SHUTTER Add To My Top 10
A Ghost from the Past
Release Date: March 21, 2008
Audience: Teenagers and adults
Runtime: 85 minutes
Distributor: 20th Century Fox
Director: Masayuki Osiai
Writer: Luke Dawson
Address Comments To:Rupert Murdoch, Chairman/CEO of News Corp.
Peter Chernin, President/COO of The Fox Group
Tom Rothman and Jim Gianopulos, Chairmen/CEO
Fox Filmed Entertainment
20th Century Fox Film Corp.
10201 West Pico Blvd.
Los Angeles, CA 90035
Phone: (310) 369-1000
As public dreams, movies have a strong metaphorical level that lends itself to more symbolic, figurative interpretations. Thus, it’s a mistake to consume or interpret a movie solely on a concrete level that may extend the movie’s images too far into what is called “the real world,” to the point of possibly distorting its metaphors or, even worse, distorting the creator’s message.
The new horror movie SHUTTER is a good example of cinema’s metaphorical power. A ghost story, SHUTTER has a deep metaphorical, or symbolic, meaning that combines with the movie’s messages, including its moral ones. And, this is indeed a very moralistic horror movie, from a certain point of view.
In the story, a young couple, Ben and Jane, get married in New York City. They have to fly immediately to Japan, however, where they only have two days’ worth of honeymooning before Ben starts his high-class fashion photography job in Tokyo.
While driving at night to a remote cabin near Mt. Fuji, Jane runs into a thin woman who suddenly appears in the road. The car crashes, causing Jane and Ben to lose consciousness. When they awake, neither they nor the police whom they call on their cell phone can find the woman’s body. At the cabin, however, some ghostly images appear on their honeymoon photos.
In Tokyo, Jane and Ben take more photos that contain bizarre ghostly images. Moreover, they start seeing the ghost of the woman in the road. The editor of a spiritualist magazine tells Jane that these are “spirit photos,” a remnant of some powerful emotions associated with this woman. Jane discovers that the woman was her husband’s former girlfriend when he previously worked in Tokyo, and the ghost’s appearances turn deadly.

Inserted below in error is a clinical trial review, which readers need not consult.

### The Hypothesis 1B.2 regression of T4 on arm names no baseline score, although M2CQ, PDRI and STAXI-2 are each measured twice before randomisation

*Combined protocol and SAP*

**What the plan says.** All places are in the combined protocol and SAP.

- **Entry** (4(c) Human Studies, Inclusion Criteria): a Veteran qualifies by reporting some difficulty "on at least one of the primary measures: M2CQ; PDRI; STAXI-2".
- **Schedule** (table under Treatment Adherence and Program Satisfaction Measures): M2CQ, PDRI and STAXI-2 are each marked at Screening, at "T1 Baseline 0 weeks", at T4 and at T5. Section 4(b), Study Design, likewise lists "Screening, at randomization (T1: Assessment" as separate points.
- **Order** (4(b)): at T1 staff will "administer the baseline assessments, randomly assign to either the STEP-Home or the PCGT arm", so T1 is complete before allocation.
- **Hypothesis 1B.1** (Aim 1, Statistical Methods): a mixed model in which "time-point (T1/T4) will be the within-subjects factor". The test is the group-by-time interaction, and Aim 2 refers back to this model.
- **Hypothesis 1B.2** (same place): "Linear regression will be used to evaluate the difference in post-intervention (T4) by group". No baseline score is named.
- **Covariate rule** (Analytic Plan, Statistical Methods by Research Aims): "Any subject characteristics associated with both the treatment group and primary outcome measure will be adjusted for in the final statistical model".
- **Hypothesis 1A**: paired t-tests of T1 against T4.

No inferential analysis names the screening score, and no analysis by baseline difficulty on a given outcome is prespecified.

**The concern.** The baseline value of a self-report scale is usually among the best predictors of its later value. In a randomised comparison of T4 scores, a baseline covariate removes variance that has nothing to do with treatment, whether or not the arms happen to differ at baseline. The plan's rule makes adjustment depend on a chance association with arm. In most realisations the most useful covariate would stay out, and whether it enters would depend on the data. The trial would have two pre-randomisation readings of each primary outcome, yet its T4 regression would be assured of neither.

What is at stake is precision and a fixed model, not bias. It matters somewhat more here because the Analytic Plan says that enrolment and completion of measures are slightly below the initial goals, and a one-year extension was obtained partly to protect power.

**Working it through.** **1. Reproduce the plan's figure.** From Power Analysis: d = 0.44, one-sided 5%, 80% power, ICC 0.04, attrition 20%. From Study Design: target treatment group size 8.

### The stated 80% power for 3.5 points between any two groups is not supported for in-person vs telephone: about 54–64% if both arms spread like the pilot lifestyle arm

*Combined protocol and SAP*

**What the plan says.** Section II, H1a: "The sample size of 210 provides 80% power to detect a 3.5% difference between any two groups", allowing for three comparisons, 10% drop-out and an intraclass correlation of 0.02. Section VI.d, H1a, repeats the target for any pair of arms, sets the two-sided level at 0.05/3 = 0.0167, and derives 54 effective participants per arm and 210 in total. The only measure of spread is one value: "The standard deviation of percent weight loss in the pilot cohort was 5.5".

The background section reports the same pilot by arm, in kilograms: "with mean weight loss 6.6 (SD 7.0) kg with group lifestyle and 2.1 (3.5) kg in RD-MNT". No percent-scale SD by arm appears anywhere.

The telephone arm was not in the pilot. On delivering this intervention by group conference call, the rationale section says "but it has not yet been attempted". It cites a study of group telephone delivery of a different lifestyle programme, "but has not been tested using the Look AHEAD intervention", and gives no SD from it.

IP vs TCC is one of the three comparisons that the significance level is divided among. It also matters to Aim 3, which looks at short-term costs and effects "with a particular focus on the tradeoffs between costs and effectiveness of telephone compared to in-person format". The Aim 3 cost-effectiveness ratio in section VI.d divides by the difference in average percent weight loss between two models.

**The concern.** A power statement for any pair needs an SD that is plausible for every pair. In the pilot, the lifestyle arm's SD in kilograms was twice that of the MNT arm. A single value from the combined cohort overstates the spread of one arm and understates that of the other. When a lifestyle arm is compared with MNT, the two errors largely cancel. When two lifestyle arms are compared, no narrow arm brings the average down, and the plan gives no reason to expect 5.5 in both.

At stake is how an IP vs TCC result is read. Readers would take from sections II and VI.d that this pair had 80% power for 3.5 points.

The ghost woman in this movie is not just a real ghost; she’s also a ghost from Ben’s past that is hurting him psychologically and endangering his marriage. SHUTTER mines this metaphorical level deeply in an impressive manner. Theologically speaking, the ghost from Ben’s past is also a symbol of a great sin that Ben committed before he met Jane. Thus, SHUTTER has strong theological implications as well as the psychological ones just cited.
That’s as far as the movie goes, however. Hence, there is no salvation in the movie for Ben or his marriage. And, there is no possible forgiveness or redemption for Ben’s sin. Instead, the movie tells viewers that the woman’s ghost is actually a warning for Jane about Ben’s secret past, which reveals the evil sexism within his character. It is at this point that the movie’s dream-like metaphors turn away from the Bible and Christianity and turn toward the occultism of spiritualism and a strong proto-feminism that brooks no possibility of redemption for the masculine psyche (unless, of course, the masculine psyche is embodied by a female or, even better yet according to some radical feminists and Marxists, a lesbian). People of faith and values should shun such an abhorrent worldview because it is false, immoral and anti-God. God condemns it in the Bible, and those who follow Jesus must avoid it.
SHUTTER has some profound psychological and theological themes and metaphors about the effects of guilt and sin, but it stops short of forgiveness and redemption. Instead, it turns toward the occultism of spiritualism and a strong proto-feminism. The ghost of the dead woman, who committed suicide, turns out to be heroic. People of faith and values should shun such an abhorrent occult worldview.